Of the animal called guacabitinax or paca.
Translated by Kristine (Kasey) Drake ’23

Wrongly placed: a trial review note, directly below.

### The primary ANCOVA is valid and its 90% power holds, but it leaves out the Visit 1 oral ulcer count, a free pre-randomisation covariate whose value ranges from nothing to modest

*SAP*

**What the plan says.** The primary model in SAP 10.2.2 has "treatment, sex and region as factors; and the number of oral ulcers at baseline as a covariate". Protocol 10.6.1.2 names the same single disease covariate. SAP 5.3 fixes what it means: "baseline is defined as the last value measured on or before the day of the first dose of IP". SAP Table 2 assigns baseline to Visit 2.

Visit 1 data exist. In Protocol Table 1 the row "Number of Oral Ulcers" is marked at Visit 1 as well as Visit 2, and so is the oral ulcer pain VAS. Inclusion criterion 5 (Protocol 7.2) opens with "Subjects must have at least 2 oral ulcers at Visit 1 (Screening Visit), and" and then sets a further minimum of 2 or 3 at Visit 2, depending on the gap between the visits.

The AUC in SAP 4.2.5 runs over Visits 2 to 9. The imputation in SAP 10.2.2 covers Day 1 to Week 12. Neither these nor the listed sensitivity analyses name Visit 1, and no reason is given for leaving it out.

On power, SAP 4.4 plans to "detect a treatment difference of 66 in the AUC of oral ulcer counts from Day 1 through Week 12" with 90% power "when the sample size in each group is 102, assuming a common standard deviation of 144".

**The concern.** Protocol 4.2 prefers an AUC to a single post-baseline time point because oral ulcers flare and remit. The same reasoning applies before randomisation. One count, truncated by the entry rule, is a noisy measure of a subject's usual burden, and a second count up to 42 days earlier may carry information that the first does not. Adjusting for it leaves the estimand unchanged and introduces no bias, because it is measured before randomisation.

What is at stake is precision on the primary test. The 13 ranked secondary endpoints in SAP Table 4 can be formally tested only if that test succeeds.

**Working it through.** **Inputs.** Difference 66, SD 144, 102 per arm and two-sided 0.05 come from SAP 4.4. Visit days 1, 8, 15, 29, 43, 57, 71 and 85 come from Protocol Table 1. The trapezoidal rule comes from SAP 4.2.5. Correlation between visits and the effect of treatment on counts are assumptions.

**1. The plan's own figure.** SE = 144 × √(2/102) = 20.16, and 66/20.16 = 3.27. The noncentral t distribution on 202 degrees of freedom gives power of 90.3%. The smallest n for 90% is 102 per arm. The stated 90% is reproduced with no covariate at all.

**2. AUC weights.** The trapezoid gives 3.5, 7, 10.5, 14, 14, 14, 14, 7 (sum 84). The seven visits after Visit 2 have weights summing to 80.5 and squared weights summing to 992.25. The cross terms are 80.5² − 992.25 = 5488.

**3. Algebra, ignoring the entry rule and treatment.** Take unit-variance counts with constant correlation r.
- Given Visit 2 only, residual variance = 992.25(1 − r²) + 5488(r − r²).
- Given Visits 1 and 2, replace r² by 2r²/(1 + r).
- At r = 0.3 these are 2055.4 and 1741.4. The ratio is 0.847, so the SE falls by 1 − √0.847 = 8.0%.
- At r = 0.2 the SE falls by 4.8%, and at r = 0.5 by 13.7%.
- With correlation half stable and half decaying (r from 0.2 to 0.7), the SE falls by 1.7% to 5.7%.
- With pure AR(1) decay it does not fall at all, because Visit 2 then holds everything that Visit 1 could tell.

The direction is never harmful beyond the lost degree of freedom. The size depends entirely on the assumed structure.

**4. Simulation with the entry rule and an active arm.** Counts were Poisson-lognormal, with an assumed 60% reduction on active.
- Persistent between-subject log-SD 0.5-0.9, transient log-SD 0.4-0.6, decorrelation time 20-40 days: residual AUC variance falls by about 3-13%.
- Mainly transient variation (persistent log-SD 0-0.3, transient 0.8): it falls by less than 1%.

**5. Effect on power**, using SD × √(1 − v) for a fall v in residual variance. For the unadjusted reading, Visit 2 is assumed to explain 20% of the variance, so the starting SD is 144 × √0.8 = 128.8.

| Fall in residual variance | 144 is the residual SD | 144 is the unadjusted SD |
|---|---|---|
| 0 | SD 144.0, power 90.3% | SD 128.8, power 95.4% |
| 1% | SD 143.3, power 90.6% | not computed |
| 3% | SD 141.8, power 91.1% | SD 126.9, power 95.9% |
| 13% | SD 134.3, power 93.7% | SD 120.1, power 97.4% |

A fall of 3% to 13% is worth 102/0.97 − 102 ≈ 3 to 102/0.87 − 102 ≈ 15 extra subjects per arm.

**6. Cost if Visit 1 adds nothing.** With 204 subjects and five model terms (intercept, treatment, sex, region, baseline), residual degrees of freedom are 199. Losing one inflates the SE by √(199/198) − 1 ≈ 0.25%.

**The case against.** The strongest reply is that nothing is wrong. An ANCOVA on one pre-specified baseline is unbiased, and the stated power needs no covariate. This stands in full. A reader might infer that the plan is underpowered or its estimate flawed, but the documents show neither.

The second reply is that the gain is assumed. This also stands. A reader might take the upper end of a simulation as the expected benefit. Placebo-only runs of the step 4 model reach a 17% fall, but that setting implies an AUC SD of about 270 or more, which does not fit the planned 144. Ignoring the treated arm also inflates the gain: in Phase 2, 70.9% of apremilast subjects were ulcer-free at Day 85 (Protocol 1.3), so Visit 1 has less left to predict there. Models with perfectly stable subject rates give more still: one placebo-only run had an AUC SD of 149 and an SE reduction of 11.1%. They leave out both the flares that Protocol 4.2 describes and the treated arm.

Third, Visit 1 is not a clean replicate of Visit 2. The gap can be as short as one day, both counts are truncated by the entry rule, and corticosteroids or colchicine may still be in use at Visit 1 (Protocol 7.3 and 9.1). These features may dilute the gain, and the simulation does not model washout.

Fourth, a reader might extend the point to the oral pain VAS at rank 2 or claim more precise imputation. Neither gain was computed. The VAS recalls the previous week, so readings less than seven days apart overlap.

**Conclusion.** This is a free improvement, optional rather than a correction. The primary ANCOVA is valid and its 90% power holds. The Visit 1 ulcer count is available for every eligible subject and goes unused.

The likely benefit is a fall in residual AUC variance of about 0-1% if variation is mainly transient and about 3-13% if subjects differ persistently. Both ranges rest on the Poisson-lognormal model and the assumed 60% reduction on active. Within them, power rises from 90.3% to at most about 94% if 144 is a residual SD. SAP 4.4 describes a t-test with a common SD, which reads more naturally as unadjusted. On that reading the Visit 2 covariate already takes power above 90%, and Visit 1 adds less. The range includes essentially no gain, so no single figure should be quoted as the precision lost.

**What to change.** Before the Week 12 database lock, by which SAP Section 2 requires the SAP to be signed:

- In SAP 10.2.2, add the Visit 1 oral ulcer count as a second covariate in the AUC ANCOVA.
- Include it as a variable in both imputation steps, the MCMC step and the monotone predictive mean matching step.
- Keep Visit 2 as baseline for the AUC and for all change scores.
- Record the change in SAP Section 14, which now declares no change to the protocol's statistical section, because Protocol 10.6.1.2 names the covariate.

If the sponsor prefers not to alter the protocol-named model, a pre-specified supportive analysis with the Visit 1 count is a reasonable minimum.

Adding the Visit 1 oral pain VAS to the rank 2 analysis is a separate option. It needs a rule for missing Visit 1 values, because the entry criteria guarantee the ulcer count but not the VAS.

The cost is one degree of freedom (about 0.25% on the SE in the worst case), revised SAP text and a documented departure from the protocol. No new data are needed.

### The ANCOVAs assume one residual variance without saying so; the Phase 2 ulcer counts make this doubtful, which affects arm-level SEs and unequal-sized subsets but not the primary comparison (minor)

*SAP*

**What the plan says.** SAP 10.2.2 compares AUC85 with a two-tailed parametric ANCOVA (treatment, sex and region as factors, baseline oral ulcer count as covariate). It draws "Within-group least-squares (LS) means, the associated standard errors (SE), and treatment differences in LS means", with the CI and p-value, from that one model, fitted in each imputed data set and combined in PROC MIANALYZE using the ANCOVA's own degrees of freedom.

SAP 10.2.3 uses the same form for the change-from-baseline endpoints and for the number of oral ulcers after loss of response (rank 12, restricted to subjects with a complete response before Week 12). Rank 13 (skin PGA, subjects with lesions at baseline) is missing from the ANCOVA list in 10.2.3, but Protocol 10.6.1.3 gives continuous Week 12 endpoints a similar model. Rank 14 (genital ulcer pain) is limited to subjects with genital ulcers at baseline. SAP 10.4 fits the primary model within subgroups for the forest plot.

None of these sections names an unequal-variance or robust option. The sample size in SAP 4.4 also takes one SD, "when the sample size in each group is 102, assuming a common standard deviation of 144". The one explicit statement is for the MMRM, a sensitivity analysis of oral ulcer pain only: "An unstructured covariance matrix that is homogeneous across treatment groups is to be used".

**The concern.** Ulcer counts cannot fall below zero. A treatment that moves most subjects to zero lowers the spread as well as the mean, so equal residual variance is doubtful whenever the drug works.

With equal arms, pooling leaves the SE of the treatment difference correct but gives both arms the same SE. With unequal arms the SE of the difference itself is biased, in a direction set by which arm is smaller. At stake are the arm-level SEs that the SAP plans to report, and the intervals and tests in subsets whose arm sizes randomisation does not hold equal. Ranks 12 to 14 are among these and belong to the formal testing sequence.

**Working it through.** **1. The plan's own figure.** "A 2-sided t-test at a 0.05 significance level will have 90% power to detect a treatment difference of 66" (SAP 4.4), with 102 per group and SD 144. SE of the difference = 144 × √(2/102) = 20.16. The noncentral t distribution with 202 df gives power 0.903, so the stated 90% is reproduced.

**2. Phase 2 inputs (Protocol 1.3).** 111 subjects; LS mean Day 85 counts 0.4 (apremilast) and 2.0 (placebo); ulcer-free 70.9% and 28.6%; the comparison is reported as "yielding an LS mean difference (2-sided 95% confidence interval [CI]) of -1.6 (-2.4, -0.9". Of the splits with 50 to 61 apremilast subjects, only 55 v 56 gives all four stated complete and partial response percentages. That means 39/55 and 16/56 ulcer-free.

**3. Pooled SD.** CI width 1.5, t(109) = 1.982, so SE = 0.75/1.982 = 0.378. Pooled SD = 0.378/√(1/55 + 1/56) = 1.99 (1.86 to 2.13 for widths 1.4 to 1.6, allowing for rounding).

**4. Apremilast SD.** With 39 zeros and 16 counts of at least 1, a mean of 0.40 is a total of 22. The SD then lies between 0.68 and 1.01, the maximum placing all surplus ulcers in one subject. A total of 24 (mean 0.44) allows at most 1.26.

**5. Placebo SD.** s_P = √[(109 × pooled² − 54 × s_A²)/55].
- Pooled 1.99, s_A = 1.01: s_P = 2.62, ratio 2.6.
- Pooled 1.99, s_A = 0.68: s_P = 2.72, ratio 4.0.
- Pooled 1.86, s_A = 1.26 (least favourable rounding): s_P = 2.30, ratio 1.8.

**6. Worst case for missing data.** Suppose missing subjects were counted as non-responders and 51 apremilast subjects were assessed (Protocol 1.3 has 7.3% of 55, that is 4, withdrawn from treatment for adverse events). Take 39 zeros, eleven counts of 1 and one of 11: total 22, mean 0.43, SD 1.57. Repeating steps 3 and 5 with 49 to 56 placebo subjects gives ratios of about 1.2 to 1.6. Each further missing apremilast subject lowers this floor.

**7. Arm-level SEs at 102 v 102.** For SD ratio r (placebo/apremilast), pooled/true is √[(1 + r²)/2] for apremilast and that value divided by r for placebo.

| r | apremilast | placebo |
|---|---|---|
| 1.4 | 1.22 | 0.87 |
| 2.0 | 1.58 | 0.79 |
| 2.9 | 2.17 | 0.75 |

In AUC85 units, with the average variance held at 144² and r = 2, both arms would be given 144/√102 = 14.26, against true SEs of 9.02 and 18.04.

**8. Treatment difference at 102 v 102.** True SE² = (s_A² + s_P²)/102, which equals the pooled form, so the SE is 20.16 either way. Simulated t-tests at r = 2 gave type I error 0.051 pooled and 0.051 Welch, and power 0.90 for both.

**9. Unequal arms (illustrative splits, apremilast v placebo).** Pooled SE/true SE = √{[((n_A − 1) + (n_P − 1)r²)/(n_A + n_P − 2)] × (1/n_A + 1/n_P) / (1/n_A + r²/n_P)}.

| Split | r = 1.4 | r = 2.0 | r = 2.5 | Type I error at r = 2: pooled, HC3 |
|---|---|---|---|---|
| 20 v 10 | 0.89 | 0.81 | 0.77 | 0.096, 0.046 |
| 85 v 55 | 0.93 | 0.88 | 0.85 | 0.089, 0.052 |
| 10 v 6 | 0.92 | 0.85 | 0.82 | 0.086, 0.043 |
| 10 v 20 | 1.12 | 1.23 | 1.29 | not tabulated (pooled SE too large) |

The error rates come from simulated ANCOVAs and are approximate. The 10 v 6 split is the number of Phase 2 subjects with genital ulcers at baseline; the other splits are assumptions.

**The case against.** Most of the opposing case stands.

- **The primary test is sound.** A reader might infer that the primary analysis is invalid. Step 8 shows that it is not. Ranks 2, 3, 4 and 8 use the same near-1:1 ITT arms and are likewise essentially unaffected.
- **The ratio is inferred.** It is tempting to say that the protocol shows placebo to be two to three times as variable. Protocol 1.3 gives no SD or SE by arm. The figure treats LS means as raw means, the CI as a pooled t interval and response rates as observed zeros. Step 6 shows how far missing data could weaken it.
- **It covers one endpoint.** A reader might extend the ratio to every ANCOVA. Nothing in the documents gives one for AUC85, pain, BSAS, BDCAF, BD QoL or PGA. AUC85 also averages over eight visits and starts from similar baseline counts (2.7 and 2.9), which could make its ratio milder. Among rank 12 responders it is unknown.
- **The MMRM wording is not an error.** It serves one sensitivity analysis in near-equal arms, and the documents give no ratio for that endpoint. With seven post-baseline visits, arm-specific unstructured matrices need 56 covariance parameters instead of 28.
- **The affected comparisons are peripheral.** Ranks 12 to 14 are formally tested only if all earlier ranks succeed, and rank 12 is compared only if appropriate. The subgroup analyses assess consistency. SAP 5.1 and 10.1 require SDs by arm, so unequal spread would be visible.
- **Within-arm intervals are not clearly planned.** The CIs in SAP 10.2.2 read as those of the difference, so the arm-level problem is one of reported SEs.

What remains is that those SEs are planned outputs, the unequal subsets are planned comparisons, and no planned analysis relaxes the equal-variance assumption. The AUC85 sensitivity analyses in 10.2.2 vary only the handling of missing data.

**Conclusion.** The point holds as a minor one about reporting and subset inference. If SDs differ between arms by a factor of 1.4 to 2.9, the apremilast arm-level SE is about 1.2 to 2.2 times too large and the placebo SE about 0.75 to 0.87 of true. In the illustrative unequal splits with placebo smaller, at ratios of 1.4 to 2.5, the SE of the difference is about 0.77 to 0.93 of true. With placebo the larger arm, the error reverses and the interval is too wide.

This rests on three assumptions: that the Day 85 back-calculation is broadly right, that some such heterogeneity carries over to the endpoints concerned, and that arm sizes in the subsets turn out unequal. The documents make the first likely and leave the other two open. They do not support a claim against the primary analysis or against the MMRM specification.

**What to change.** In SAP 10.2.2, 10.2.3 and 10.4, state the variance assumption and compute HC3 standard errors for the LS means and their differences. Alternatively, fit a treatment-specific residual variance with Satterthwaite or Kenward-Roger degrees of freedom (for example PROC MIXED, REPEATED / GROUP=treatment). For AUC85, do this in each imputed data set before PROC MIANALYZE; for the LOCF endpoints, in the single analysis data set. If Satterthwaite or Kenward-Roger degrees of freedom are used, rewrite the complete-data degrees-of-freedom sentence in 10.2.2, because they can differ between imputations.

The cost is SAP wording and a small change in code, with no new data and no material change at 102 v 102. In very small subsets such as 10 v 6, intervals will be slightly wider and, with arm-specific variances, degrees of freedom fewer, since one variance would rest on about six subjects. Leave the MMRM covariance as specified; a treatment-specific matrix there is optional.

The guacabitinax or paca [Agouti paca Linnaeus] is a four-legged animal, about the size of a warren hound; its hair is smooth like that of a brown deer; its legs are cleft and thin and smooth, in the manner of a deer; its head is like that of a pig and the snout and teeth like those of a rabbit; they do not have a tail, and when skinned the animal’s fat is like that of a pig, and they are a very fine delicacy. They build their dens in the ground like rabbits, and there are many of them on islands near the Pearl Islands archipelago and on the island of the Snakes, near the San Juan River (some call it Felipa Island and others Gorgona). And there are other animals the size of a year-old pig and wonderful to eat, one of the most flavorful meats in those parts, and they are no more or less than the guacabitinax or paca, except that some of them are spotted in different colors between brown and black, as it usual in sheep or deer.